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Exploring Life & Business with Janet Stovall of Pragmatic Diversity

Today we’d like to introduce you to Janet Stovall.

Janet, we appreciate you taking the time to share your story with us today. Where does your story begin?
Before anyone called a school like Davidson College highly selective, I knew it was. I also knew my background was a lot less privileged than many of my classmates. But I figured a shared commitment to the place and the mission would level the playing field. I figured race, gender, social caste didn’t really matter as much… there. But it did. Back in the early 1980’s, Davidson College was a small, predominately white, predominantly male school with a highly privileged student body situated in a small Southern town with a railroad track separating Black from White. Fraternities celebrated Old South Day in full Confederate uniform. The town police stopped Black people on Main Street to ask for ID. There was one Black professor – sometimes – one Black administrator – sometimes – no Black studies classes. As an English major, I responded the best way I knew how – writing and talking. Finally, my junior year, I wrote a plan, something I called Project ’87.

It started Davidson on a new journey toward diversity and inclusion. I graduated with an English degree in 1985. My career evolved from a technical systems analyst role at Morgan Stanley into various corporate and agency marketing and public relations roles. Most recently, I served as speechwriter for the CEO and senior leadership of UPS, one of the world’s largest shipping and logistics companies, with more than 500,000 employees globally. I am one of the few Black speechwriters to have worked at the C-level in the Fortune 500. But I never got over being mad about the lack of diversity. Corporate America was no better than what I’d experienced in college. Indeed, it was worse because so much more was at stake. So, I started – again – talking about what made me mad. And in 2018, while still at UPS, I did a TED talk that challenged business to get serious about diversity and inclusion. I had no idea it would take off like it did, achieving nearly two million views to date. People started asking me to speak, then to teach. I started Pragmatic Diversity to continue that work. Following what makes me mad turned me into something I like to call a diversity pragmatist. Someone who looks for objective ways to deal with some highly subjective issues.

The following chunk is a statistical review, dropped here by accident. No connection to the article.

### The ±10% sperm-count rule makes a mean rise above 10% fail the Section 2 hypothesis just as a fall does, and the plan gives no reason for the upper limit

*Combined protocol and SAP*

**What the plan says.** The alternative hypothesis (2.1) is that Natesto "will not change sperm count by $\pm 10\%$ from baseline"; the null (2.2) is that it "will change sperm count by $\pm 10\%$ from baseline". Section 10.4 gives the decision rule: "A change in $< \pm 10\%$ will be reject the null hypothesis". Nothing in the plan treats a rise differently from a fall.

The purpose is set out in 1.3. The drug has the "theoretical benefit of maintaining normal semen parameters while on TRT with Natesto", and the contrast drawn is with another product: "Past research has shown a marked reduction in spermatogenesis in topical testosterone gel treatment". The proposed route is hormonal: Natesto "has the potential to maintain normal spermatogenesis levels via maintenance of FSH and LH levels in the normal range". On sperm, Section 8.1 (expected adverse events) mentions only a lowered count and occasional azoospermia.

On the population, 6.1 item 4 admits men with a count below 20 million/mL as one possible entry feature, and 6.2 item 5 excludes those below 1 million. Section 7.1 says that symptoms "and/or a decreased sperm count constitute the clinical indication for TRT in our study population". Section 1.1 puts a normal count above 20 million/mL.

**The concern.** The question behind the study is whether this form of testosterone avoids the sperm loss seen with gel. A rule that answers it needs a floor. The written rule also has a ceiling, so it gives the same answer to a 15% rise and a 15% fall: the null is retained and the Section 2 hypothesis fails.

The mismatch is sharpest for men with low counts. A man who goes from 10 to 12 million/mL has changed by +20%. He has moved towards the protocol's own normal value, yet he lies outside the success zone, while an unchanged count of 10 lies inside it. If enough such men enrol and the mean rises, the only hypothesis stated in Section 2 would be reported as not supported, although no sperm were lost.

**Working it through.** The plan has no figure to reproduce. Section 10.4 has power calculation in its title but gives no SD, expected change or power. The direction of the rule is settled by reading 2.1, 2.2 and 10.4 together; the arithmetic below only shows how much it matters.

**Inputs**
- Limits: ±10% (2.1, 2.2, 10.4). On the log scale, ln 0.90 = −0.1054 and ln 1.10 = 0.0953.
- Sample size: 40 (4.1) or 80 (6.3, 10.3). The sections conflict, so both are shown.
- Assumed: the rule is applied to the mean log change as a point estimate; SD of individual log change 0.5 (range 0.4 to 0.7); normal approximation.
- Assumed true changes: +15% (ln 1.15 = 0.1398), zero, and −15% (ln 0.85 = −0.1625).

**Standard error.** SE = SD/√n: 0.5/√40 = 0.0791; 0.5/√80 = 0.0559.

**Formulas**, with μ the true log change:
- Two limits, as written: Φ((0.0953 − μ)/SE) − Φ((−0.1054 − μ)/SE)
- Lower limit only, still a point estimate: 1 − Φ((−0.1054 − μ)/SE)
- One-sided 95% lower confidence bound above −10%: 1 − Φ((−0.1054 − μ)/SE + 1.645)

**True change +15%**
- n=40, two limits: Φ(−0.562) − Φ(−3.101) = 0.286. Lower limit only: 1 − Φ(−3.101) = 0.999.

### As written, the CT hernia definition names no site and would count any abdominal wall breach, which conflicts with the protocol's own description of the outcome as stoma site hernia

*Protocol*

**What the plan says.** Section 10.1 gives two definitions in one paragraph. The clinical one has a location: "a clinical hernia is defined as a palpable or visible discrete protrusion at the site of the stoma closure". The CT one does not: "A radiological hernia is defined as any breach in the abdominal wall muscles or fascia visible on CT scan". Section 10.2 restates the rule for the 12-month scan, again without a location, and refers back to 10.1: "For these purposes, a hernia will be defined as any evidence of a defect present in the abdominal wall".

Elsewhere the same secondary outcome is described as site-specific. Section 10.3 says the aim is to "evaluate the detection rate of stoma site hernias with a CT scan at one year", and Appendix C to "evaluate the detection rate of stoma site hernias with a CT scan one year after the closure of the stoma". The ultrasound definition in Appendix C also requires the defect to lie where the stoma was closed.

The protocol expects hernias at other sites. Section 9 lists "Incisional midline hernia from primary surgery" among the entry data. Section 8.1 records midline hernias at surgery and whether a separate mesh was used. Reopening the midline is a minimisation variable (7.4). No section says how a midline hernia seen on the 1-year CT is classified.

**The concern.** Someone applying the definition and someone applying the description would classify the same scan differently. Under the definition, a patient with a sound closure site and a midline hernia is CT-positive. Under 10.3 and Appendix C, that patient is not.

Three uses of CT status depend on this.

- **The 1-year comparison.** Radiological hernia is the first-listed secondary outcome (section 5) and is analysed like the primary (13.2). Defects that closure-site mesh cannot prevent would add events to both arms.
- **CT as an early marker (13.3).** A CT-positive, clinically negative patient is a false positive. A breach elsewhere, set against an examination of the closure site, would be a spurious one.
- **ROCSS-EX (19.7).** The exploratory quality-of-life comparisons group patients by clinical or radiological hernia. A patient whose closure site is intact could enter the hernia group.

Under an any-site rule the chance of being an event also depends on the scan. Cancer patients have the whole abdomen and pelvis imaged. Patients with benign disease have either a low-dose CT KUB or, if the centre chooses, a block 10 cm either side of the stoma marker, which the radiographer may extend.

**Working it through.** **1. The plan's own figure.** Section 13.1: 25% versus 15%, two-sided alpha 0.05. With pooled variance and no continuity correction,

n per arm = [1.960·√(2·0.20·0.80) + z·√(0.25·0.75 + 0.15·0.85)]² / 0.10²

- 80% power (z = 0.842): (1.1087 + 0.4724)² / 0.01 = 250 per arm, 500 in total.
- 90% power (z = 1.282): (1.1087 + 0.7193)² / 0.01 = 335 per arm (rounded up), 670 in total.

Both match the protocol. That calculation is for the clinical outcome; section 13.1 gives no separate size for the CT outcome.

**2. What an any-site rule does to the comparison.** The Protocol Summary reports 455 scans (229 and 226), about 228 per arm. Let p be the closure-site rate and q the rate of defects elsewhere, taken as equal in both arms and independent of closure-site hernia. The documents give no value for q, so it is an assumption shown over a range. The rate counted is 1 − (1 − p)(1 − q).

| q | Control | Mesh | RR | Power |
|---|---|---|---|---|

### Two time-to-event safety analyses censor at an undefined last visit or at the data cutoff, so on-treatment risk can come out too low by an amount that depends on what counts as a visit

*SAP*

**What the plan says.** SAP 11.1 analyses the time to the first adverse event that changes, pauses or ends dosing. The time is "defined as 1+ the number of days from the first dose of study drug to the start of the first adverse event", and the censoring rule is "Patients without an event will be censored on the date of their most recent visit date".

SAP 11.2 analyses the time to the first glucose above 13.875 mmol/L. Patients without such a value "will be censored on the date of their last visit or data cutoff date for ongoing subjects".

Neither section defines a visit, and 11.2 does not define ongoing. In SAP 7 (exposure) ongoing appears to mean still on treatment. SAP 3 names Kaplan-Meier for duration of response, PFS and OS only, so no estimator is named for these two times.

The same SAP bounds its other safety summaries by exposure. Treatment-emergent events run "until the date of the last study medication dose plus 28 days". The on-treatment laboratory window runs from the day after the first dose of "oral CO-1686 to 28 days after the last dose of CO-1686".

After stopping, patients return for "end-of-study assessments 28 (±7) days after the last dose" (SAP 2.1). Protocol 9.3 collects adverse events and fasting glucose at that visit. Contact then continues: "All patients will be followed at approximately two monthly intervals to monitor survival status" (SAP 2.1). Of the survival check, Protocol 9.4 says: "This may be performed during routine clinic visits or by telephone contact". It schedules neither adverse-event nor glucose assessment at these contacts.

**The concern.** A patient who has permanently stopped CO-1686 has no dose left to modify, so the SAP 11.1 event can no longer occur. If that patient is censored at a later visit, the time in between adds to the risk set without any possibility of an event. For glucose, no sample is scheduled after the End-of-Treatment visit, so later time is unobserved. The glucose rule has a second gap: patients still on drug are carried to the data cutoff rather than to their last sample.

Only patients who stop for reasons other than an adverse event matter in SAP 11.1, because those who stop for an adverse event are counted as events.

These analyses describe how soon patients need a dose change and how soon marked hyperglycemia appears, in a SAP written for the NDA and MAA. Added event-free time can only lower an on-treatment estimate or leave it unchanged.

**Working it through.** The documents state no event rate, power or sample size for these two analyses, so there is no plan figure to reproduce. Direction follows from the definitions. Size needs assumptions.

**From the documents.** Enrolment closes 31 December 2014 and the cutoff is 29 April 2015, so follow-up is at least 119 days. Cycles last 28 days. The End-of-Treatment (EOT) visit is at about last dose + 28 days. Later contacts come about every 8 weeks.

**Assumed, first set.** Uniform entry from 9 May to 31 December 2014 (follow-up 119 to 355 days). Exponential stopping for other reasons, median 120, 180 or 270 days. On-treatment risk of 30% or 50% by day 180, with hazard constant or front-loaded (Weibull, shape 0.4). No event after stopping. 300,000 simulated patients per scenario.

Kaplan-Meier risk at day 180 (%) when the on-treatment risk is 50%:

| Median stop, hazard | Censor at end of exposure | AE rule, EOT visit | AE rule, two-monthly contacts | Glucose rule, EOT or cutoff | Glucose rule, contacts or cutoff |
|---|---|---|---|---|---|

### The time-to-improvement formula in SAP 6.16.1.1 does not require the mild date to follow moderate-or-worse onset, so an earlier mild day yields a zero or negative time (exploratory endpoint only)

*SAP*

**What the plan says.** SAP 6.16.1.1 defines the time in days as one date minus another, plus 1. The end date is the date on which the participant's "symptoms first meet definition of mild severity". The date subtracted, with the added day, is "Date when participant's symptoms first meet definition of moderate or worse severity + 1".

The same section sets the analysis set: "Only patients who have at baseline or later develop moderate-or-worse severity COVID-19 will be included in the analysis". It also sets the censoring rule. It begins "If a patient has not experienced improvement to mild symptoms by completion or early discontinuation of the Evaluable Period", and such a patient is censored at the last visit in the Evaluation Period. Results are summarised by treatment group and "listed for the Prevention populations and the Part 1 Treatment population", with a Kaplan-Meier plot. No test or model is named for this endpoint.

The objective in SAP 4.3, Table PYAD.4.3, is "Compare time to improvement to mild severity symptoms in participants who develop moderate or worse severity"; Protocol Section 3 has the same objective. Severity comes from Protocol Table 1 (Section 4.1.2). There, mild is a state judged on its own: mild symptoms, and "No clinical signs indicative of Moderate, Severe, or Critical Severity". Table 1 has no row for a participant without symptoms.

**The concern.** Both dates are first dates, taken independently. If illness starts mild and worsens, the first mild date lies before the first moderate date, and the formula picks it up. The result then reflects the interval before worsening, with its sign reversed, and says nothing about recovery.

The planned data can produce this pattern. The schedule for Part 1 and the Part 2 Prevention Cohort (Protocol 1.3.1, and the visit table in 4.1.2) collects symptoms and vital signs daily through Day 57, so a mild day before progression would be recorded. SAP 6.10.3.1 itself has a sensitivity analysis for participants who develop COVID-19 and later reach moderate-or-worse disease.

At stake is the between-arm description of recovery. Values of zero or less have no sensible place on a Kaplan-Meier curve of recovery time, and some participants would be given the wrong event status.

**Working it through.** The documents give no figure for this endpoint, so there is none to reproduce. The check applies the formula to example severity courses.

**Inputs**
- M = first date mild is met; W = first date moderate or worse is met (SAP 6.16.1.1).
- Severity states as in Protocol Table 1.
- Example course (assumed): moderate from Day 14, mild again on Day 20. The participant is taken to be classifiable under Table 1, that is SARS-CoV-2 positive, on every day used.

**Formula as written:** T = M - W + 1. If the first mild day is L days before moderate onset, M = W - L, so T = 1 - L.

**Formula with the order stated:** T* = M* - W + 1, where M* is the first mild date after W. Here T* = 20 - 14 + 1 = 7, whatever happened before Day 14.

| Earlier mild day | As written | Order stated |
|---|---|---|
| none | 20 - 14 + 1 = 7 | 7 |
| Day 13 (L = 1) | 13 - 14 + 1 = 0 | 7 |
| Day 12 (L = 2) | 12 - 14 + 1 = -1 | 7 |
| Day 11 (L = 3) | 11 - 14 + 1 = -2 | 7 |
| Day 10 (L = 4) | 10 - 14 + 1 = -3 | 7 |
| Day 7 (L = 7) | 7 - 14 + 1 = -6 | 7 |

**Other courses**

Alright, so let’s dig a little deeper into the story – has it been an easy path overall and if not, what were the challenges you’ve had to overcome?
The TED talk gave me an international platform at a time that was right for all the wrong reasons. Because right now, everybody is talking about diversity – specifically, race. Right now, companies are listening because the world is watching–equity is top of mind, there’s a reckoning underway worldwide. Businesses’ customers are demanding change. However, COVID has slowed the momentum for change, as companies must choose between economic exigencies and cultural transformation. And some companies just aren’t ready to do what they must do to make real change. That’s difficult, personally, to deal with because I’m so invested in this fight, this work. I have to accept that I can’t change this singlehandedly or overnight. It’s not smart to take it personally when a company just isn’t ready to take the steps I know it must, often because they have to devote time and resources to other issues. Sometimes, it’s just business, whether I like that or not.

Thanks – so what else should our readers know about Pragmatic Diversity?
Pragmatic Diversity helps business advance diversity, equity and inclusion by replacing aspirational goals with actionable solutions. Pragmatic Diversity does this with presentations that inspire action and workshops or consulting that enable it. Our approach deals with business realities, DE&I as a business asset and straightforward, objective solutions as the key to unlocking that value.

What was your favorite childhood memory?
I was a voracious reader. On Saturdays, my father would take me to the public library and I would check out the full complement of books allowed – six – and bury myself in books for the rest of the weekend. I generally worked my way through the stack a good day before it was time to go back. When the weather was good, I’d climb out my bedroom window and read on the roof. I don’t think my parents knew I was doing that. I’m sure they would not have approved.

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